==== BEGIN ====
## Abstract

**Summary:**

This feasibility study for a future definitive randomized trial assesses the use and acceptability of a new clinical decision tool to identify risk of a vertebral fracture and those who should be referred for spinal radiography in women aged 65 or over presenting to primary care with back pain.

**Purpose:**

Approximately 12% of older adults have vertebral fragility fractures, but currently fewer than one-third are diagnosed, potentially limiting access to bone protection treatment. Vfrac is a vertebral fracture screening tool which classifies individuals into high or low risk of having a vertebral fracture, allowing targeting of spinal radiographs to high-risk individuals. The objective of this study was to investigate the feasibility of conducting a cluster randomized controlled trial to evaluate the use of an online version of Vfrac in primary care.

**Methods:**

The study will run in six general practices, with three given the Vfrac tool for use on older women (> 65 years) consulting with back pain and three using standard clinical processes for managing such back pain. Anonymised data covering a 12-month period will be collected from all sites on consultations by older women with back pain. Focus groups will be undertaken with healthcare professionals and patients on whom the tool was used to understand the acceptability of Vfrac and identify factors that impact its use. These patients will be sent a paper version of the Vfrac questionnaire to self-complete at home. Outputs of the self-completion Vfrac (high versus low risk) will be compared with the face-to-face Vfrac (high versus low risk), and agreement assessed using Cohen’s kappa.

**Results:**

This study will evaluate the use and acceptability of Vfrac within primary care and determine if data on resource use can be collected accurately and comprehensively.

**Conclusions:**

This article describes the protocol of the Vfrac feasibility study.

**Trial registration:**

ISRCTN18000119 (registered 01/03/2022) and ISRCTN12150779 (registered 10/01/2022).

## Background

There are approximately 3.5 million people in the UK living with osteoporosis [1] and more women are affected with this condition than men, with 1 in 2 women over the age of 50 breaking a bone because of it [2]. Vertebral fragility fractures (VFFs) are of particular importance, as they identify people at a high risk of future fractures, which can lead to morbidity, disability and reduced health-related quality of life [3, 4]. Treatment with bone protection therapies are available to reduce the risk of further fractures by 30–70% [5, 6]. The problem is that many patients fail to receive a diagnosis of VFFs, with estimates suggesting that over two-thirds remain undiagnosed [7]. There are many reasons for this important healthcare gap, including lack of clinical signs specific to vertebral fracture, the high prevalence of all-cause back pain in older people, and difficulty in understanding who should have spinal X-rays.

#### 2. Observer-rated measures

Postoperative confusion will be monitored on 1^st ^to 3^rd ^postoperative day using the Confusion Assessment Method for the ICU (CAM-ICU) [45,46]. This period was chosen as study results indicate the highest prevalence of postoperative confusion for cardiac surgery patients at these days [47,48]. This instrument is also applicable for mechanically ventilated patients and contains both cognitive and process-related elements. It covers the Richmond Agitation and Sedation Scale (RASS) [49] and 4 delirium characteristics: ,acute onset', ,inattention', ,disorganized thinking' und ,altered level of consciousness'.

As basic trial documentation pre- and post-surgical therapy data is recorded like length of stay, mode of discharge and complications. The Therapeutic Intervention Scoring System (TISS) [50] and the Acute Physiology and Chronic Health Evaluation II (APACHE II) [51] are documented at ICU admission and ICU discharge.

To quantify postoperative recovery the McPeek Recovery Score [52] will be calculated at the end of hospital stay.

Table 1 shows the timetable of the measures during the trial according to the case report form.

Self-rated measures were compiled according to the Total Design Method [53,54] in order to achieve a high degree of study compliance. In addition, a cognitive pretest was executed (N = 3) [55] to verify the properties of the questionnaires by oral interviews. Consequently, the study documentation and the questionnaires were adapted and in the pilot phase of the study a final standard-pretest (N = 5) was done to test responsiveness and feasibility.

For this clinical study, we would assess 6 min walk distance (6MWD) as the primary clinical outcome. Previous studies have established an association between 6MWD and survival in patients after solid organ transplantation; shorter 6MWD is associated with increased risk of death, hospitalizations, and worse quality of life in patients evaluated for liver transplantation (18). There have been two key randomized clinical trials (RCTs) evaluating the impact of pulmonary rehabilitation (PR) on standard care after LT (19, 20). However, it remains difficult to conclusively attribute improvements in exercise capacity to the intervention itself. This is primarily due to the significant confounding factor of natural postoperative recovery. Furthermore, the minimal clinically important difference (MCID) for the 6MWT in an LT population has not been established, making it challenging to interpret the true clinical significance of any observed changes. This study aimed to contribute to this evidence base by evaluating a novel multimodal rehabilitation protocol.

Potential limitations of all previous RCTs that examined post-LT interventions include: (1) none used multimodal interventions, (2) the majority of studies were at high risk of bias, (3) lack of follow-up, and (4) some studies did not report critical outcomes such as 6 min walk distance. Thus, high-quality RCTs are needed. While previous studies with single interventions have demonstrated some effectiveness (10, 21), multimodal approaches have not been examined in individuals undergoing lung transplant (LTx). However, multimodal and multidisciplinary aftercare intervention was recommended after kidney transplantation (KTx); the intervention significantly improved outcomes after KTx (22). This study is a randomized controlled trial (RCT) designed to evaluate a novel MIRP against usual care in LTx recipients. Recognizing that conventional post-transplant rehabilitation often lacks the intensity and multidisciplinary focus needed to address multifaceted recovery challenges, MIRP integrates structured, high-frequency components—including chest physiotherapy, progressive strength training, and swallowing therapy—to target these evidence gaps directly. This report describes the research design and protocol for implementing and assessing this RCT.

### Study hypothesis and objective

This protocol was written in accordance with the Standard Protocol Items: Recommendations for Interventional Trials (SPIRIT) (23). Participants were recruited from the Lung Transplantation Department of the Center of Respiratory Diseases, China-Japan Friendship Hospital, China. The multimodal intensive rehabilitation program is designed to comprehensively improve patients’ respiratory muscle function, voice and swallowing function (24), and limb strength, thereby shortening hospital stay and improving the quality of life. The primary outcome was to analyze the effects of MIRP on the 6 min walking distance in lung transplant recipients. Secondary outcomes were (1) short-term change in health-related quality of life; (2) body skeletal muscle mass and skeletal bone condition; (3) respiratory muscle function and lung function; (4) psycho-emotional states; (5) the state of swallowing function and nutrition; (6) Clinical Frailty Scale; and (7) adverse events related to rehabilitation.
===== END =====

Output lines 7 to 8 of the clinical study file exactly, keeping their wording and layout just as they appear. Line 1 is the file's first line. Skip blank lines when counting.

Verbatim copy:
The study will run in six general practices, with three given the Vfrac tool for use on older women (> 65 years) consulting with back pain and three using standard clinical processes for managing such back pain. Anonymised data covering a 12-month period will be collected from all sites on consultations by older women with back pain. Focus groups will be undertaken with healthcare professionals and patients on whom the tool was used to understand the acceptability of Vfrac and identify factors that impact its use. These patients will be sent a paper version of the Vfrac questionnaire to self-complete at home. Outputs of the self-completion Vfrac (high versus low risk) will be compared with the face-to-face Vfrac (high versus low risk), and agreement assessed using Cohen’s kappa.

**Results:**